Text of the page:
Main Menu
In the News
Special Contributors
Special Report - Bedding
Events Calendar
Contact HGO
2015 Product Guide
Merchandiser Spring 2015
Merchandiser Winter 2015
Research Store

Canada Counts
A survey of Canadian buying intentions.
Purchase Report


The Brick signs new credit facility and offers enriched premium to bond holders PDF Print E-mail
Written by Michael J. Knell   

EDMONTON (15 March 2012) - The Brick Ltd.'s financial life seems to have gotten much healthier in recent months. Not only has its stock price risen to a high not seen since before the onset of the recession in late 2008, Canada's largest full-line furniture and appliance retailer has entered into a new credit facility with BMO Bank of Montreal while offering to buy out bond holders two years early at a premium.

Earlier this week, The Brick announced it has entered into a new five-year $100 million asset-based credit facility a group led by BMO Bank of Montreal. This will replace the previous three-year facility signed with GE Capital in 2009. The new BMO facility includes a $50 million accordion feature, which can increase the retailers' borrowing capacity to $150 million if needed.

"Although we have not borrowed any funds under the previous credit facility with GE Capital since March, 2010, the new five-year facility will positively support operations, our debt repayment initiatives and the future growth of our business," Vi Konkle, the recently promoted president and chief executive officer of the Brick Group, said in a statement.

When it entered into the original financing deal with GE Capital, The Brick also issued a series of senior secured debentures, payable at the end of May 2014 at 12%. The two largest debt holders, who are also the company's two largest shareholders - Brick founder Bill Comrie and Fairfax Financial Holdings, a Toronto-based investment firm - have signed support agreements and will tender their debentures to the offer.

The Brick is now offered these bold holders a two percentage point premium - that is $1,140 plus accrued interest for every $1,000 debenture warrant - to cash out before April 6, 2012.

The company said the estimated value of the outstanding debenture warrants was just over $110.1 million. If all are redeemed under this offer, the deal's value would be just over $125.5 million.

In her statement, Konkle noted "this cash tender offer of debentures represents a key step towards reducing the financing impact of The Brick's 2009 recapitalization. The offer remains consistent with our previously stated use of cash strategy and is focused on enhancing long-term shareholder value."

Analysts pointed out that by paying off the debentures two years early, The Brick will save literally millions of dollars in interest payments, which may even enable it to resume dividend payments sometime in the foreseeable future.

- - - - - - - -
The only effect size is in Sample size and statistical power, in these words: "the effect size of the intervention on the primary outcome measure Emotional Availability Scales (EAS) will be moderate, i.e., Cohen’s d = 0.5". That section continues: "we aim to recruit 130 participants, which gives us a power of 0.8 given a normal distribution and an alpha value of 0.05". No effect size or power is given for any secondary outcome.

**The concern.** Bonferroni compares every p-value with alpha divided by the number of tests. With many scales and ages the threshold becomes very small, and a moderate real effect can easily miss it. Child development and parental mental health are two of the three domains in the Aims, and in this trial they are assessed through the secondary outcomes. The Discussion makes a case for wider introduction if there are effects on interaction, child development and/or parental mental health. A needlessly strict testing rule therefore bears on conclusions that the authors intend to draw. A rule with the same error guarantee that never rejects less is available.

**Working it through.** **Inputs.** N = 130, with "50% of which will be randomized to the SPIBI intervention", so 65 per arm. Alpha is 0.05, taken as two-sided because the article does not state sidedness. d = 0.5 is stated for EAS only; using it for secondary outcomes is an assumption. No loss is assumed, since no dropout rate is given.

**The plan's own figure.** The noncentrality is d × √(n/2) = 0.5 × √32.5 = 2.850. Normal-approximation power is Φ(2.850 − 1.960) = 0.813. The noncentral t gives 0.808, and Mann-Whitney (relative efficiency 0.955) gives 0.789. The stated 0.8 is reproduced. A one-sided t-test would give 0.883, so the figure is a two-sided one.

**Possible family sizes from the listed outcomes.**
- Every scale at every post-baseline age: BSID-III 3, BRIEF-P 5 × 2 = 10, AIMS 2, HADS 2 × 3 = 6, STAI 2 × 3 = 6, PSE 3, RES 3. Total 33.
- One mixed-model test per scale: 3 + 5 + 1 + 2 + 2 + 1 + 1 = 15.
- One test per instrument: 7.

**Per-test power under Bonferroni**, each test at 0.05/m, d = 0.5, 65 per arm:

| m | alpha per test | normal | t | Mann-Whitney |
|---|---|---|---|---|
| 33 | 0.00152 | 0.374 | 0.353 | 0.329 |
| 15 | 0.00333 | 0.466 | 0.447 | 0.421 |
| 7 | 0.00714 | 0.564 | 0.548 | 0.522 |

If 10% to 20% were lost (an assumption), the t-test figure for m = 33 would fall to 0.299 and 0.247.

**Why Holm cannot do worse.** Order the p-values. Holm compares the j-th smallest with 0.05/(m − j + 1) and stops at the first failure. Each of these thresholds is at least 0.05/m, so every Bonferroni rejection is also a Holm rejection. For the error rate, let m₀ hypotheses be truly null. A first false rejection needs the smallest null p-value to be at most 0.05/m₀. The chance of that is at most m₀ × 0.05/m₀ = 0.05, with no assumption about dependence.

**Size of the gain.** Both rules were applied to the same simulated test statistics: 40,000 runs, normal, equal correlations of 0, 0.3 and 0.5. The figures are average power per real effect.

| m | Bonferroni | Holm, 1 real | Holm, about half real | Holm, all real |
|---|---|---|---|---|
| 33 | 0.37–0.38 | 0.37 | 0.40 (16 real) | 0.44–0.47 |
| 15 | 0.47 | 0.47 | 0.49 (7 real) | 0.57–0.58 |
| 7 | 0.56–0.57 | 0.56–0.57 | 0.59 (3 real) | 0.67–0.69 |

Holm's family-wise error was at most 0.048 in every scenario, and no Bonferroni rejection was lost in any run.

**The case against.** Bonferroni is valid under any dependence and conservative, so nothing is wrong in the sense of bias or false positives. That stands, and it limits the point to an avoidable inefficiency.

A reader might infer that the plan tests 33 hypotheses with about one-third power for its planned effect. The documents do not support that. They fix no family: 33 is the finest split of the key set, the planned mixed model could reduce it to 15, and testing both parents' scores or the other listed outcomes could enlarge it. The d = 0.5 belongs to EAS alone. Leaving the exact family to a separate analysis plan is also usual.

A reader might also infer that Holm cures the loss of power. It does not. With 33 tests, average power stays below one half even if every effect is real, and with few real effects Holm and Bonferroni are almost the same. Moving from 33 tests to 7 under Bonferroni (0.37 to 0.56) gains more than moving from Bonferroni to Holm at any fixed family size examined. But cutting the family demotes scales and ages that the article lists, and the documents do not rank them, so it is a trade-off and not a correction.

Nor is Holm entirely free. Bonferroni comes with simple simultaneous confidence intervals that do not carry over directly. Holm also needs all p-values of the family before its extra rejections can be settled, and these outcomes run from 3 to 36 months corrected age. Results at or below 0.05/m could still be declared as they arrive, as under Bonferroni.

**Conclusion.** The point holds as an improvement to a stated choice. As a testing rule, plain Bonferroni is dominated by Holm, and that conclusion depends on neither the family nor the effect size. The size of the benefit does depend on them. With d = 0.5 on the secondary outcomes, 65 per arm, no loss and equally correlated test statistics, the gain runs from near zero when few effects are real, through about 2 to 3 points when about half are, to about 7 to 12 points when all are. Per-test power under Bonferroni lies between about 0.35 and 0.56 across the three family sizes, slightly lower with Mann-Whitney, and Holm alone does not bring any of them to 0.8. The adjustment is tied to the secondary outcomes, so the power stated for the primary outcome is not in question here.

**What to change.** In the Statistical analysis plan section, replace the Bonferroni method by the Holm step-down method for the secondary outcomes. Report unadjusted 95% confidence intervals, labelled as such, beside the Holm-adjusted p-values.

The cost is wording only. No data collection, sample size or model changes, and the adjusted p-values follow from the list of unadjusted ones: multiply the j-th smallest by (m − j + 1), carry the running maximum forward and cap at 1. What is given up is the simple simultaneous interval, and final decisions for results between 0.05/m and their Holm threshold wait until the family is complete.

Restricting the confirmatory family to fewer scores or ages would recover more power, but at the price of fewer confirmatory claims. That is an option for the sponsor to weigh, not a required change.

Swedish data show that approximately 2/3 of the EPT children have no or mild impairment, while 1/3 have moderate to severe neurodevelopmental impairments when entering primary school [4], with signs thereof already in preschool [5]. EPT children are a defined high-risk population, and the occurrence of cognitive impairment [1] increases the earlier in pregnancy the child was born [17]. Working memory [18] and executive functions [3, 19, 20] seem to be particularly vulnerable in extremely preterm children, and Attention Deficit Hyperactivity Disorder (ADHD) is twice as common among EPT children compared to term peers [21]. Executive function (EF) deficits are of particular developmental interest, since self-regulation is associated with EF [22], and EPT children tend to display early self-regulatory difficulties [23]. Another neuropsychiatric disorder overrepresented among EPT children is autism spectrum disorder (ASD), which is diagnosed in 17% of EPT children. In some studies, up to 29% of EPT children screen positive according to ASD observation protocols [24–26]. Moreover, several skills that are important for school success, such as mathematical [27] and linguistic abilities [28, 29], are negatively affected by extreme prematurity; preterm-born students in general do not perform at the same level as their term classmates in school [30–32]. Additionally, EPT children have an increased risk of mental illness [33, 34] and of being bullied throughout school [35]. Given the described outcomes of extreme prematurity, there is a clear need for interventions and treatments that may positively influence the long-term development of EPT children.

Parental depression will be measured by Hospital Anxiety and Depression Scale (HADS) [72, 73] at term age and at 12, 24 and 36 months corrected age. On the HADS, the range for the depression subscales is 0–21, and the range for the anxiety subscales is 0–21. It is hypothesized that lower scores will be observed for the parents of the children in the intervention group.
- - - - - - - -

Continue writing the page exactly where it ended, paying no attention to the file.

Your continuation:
The value of Brick stock on the Toronto Stock Exchange has risen quite sharply in recent weeks and is currently trading in the $3.60 range - a far cry from early 2009 when it was trading at well below $1 after falling from over $9 in 2008.

At the end of the third quarter of 2011, the Brick had reversed its prior loss to post net income of $22.7 million or 29 cents per share. It also reported substantial improvements to its cash position, saying it had $139.5 million in cash and cash equivalents at the end of September, compared to $44.8 million at the same date in 2010.

Most observers attribute The Brick's improving financial health to the resurgence of its mattress business and the category's higher than average gross margins. This is in contrast to electronics - another big part of the retailer's overall business - when prices have been falling and margins are shrinking.

However, these observers also point out that the mattress category is getting hot for The Brick's major competitors. They note Sears Canada is fighting for market share with reduced prices on entry level to mid-market goods while adding more luxury and specialty items.

At least one analyst has praised the Brick for getting its merchandising house in order saying the company seems to have left behind the days when sales staff would run a promotion for leather sofas when the buyers didn't have sufficient inventory on hand to meet demand. Stephen MacLeod of BMO Nesbitt Burns told the Globe & Mail, the Brick now has "less cash tied up in inventory and they're beginning to operate the way a furniture retailer should operate.

The company will report its fourth quarter and year-end 2011 results on March 20.

<Previous   Next>



Please, update your HGO profile

BRIGHTON, Ontario – To improve the efficiency of our newsletter delivery service and to bring ourselves in alignment with current Canadian legislation, we need our loyal readers to update their profiles.

If you’re in big ticket home goods, you can’t be without Home Goods Online – the only business-to-business news and information service for those working in Canada’s furniture, mattress, major appliance and consumer electronics industries.

Update Your Profile Now
HGO Merchandiser